Gratitude Feels Great

I had my first run-in with gratitude as a child; my parents would insist I say “Thank you” for EVERYTHING. […]

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I had my first run-in with gratitude as a child; my parents would insist I say “Thank you” for EVERYTHING. At that time I looked on gratitude the way I viewed brushing my teeth: it was one of those things that grown-ups made you do. I didn’t realize it then, but the act of thanking people taught me to appreciate the good things in life.

I love to read; my view of the world has been influenced by some great books. I remember years ago reading Dr. Victor Frankl’s “Man’s Search for Meaning.” Dr. Frankl, a psychiatrist who survived the Nazi prison camps, wrote about fellow prisoners who behaved with grace and dignity in the camps. He witnessed amazing examples of human compassion, such as men who walked through the camp comforting others and giving away their bread. Dr. Frankl said this taught him that no matter what happens, human beings can choose their attitude. He called this the only freedom which cannot be taken away from us. After reading his book, I began to look at my own life in a new light. If prisoners of war could look on the bright side, I surely could find something in my life to feel good about.

My favorite book about gratitude is M.J. Ryan’s “Attitudes of Gratitude.” She talks about the benefits of living gratefully and how to practice gratitude in our lives. In the section titled “Gratitude Promotes Health,” Ryan tells of a woman named Josephine who healed a malignant brain tumor by feeling thankful about her life. The theory behind this story is that “scientific research has begun to indicate that positive emotions, such as gratitude and love, have beneficial effects on health. They do so by strengthening and enhancing the immune system [by releasing endorphins, which enable] the body to resist disease and recover more quickly from illness.” Endorphins have other positive effects, like killing pain. On the flip side, “negative emotions such as worry, anger, and hopelessness” increase adrenaline and slow down the healing process. I have found this to be true in my own experience, especially dealing with chronic illness. The more I focus on being grateful, the better I feel – emotionally and physically.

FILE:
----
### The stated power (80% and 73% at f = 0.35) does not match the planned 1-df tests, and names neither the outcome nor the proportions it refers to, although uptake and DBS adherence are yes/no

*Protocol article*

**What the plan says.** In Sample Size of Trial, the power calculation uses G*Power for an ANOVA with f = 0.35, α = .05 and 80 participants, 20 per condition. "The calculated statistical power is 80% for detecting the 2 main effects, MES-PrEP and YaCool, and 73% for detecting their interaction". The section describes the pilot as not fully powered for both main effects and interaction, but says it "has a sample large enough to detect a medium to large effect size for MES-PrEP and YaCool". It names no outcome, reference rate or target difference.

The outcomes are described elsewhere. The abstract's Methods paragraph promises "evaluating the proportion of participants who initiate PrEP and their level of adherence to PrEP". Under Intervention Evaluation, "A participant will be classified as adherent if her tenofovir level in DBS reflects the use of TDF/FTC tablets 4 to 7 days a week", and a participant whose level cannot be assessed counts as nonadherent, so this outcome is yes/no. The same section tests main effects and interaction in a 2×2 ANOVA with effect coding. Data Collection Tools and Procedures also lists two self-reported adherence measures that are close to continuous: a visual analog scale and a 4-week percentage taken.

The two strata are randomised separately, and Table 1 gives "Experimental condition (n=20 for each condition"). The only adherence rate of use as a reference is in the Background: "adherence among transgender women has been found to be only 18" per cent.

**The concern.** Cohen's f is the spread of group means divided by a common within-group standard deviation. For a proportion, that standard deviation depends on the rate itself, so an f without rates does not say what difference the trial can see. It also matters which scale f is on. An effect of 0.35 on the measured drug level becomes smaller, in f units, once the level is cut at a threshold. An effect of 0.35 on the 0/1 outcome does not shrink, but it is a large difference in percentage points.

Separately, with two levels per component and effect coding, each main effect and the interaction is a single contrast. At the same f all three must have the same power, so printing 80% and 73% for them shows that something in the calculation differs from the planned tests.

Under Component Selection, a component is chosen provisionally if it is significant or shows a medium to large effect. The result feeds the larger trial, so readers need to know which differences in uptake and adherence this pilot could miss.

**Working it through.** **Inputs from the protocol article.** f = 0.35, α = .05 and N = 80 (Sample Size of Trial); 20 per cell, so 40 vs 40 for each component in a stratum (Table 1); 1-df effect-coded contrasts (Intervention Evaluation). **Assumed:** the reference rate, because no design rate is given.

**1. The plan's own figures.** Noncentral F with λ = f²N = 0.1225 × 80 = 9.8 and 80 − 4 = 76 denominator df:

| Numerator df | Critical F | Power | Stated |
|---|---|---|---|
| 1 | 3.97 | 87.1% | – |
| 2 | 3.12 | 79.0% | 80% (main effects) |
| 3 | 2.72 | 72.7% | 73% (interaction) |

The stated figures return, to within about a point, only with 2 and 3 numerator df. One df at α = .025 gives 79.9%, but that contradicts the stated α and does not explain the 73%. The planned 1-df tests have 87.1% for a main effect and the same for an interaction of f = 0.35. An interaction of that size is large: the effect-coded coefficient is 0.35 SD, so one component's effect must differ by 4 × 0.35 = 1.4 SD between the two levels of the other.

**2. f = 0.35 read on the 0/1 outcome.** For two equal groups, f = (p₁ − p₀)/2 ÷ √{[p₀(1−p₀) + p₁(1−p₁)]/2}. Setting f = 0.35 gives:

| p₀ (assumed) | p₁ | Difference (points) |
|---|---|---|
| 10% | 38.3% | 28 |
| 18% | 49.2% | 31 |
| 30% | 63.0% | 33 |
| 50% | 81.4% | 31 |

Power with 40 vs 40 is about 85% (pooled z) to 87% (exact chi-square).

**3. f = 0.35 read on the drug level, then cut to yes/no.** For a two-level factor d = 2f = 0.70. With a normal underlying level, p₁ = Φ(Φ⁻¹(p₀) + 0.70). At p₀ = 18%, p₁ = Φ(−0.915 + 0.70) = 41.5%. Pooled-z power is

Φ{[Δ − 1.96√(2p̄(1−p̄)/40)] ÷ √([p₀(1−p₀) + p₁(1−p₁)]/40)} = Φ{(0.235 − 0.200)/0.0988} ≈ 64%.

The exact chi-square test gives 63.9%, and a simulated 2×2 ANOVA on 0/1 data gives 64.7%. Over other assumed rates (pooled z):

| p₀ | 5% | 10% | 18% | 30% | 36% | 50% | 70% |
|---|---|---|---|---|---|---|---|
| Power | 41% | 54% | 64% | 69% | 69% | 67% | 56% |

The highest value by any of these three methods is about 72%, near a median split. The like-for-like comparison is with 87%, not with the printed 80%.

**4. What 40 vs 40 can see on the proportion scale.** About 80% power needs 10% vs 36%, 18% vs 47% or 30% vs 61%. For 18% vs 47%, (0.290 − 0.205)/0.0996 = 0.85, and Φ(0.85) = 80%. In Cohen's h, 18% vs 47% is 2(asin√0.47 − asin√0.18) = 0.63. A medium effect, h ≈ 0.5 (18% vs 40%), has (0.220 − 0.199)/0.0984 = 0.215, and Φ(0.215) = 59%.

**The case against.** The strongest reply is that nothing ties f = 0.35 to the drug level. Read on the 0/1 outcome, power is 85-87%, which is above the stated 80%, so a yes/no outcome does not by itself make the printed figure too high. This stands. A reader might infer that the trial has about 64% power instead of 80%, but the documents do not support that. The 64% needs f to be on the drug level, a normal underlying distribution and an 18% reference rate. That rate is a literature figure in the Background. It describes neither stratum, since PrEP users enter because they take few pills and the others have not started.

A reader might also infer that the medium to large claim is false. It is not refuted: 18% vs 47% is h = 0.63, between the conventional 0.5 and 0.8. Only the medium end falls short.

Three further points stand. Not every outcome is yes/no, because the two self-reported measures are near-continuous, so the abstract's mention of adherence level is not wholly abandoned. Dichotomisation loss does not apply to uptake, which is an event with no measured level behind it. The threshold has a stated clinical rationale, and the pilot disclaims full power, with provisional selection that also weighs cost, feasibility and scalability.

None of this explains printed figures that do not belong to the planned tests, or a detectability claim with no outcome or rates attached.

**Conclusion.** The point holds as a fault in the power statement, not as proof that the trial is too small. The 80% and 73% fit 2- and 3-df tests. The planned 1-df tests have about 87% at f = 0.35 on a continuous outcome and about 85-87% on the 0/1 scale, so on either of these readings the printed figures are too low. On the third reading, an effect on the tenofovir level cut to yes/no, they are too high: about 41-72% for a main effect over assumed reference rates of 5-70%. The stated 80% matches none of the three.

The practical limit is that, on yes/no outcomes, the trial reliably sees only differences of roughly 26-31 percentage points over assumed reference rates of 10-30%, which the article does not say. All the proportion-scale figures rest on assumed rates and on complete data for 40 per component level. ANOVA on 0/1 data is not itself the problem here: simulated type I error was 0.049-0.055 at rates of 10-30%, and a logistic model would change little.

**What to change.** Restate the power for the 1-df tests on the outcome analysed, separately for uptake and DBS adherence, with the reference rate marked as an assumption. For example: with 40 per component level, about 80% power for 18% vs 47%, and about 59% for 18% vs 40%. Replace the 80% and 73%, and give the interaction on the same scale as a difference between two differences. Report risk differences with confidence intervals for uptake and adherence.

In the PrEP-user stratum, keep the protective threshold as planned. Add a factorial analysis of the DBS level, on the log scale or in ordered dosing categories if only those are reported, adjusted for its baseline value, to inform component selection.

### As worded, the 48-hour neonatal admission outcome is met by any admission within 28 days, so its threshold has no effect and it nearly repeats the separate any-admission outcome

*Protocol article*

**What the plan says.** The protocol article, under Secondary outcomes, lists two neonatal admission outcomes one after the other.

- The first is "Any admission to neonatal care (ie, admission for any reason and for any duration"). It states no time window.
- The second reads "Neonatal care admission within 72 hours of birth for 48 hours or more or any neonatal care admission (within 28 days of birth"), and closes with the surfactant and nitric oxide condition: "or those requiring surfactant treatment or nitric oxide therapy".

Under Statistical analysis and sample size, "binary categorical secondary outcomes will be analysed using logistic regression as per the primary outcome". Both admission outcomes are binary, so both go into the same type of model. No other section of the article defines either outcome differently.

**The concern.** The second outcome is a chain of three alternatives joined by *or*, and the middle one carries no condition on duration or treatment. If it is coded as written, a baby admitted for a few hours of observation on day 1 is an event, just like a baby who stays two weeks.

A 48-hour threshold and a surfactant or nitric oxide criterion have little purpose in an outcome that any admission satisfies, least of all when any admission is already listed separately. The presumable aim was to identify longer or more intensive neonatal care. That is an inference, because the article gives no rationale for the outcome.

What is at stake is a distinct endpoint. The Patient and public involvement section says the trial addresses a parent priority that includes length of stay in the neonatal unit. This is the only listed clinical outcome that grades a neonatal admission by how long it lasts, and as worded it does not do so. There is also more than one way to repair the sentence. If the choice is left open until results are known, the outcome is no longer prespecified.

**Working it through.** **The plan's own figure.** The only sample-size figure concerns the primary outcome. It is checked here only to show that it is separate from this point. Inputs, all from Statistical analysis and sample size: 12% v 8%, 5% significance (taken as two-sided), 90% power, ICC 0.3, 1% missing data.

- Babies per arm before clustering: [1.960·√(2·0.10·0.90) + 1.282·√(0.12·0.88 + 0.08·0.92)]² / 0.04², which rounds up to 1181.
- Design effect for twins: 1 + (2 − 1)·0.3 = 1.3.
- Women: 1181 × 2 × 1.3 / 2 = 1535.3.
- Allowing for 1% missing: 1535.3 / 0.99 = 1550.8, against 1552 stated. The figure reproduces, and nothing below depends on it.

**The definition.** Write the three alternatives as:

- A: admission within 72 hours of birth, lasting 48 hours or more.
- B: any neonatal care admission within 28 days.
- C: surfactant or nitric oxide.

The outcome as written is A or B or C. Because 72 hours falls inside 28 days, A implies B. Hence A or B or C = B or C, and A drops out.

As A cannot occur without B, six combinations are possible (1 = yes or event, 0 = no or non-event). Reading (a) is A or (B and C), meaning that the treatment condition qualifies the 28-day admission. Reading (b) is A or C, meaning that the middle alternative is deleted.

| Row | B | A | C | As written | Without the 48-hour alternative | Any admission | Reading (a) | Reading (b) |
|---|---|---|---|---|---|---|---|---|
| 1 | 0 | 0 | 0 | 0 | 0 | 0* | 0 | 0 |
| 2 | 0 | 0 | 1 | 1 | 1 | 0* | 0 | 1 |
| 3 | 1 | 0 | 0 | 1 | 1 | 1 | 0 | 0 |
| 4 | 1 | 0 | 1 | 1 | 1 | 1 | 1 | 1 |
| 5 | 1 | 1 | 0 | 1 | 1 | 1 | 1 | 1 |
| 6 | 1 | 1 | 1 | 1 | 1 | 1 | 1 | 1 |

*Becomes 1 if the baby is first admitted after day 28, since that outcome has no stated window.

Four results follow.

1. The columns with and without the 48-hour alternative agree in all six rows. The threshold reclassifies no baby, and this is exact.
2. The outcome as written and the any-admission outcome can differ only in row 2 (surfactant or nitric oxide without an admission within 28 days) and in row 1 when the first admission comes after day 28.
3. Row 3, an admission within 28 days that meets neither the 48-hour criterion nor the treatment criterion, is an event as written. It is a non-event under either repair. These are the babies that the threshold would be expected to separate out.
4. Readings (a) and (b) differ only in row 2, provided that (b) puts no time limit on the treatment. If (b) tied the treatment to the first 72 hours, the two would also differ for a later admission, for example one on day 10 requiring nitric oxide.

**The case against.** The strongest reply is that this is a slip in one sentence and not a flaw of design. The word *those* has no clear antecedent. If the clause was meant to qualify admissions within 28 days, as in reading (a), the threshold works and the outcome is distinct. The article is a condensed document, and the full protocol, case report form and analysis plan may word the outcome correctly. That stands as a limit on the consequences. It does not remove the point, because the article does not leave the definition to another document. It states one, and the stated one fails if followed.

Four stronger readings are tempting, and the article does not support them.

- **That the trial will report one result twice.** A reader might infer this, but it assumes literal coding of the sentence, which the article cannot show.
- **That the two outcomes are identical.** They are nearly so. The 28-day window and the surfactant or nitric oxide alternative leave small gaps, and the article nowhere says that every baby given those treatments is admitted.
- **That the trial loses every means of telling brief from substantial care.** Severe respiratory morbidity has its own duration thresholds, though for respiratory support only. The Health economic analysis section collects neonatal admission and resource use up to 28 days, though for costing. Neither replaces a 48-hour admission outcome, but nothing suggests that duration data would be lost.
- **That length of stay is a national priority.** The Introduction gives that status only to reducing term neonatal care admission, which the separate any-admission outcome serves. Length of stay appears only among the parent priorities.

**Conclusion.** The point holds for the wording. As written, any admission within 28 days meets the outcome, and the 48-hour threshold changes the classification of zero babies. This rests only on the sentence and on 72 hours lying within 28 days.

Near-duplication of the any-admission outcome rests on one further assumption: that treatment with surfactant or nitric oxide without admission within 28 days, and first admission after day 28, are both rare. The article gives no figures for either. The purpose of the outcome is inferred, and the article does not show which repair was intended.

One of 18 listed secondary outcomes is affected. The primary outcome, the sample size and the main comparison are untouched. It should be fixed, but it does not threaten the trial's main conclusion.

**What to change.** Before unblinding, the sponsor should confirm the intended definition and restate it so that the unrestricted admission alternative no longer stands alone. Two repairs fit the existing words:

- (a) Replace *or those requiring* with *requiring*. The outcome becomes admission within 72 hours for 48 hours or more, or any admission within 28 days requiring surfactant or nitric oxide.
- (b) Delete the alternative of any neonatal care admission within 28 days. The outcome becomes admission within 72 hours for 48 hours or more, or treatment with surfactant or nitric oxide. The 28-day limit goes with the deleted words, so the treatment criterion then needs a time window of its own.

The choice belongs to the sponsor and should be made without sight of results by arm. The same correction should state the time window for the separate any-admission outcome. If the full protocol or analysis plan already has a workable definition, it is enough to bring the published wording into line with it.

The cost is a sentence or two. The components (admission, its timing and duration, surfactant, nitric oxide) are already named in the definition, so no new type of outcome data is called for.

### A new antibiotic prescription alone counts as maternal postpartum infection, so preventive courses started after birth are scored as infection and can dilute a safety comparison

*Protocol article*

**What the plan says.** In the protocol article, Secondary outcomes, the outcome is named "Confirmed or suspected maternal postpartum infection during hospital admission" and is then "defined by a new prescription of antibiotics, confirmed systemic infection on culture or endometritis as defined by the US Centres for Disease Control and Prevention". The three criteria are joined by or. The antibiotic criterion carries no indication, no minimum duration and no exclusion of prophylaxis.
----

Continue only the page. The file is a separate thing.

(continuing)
Today is a good example of my relationship with gratitude. I have had a nasty flu bug, and this morning I woke up feeling pretty sick. My mind naturally drifts to the negative, so I was thinking “Why me?” and “It’s not fair.” (There were some other thoughts as well, but you probably get the idea.) At some point it occurred to me that my crummy attitude was making me feel worse. That’s when I decided to work on this article, hoping to improve my point of view. I started by reading my notes and books about gratitude. Magically my outlook began to improve. This afternoon, as my thoughts became hopeful, it occurred to me that “maybe I will get over the flu someday.” Then my friend Stef called, which served to remind me that I have wonderful friends and family to be grateful for.

My step-son Ken says “Gratitude is very important, because without gratitude you can’t be content.” As of now I still have a stomach ache, but I don’t mind so much.

In closing, I would like to suggest an experiment that I found in “Attitudes of Gratitude.” Tomorrow morning pay attention to everything that goes wrong or you don’t like: you run out of milk, traffic is bad, you hate your boss, the weather is too hot. Then in the afternoon focus on what is going well that you appreciate: you get a fun e-mail, you have a nice lunch with friends, your dog is cute, your house doesn’t burn down. You may want to write down your gratitude list. At bedtime, think about your day—did you feel better in the morning or in the afternoon? I would love to hear your observations. My e-mail address is [email protected].

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Mental Wellness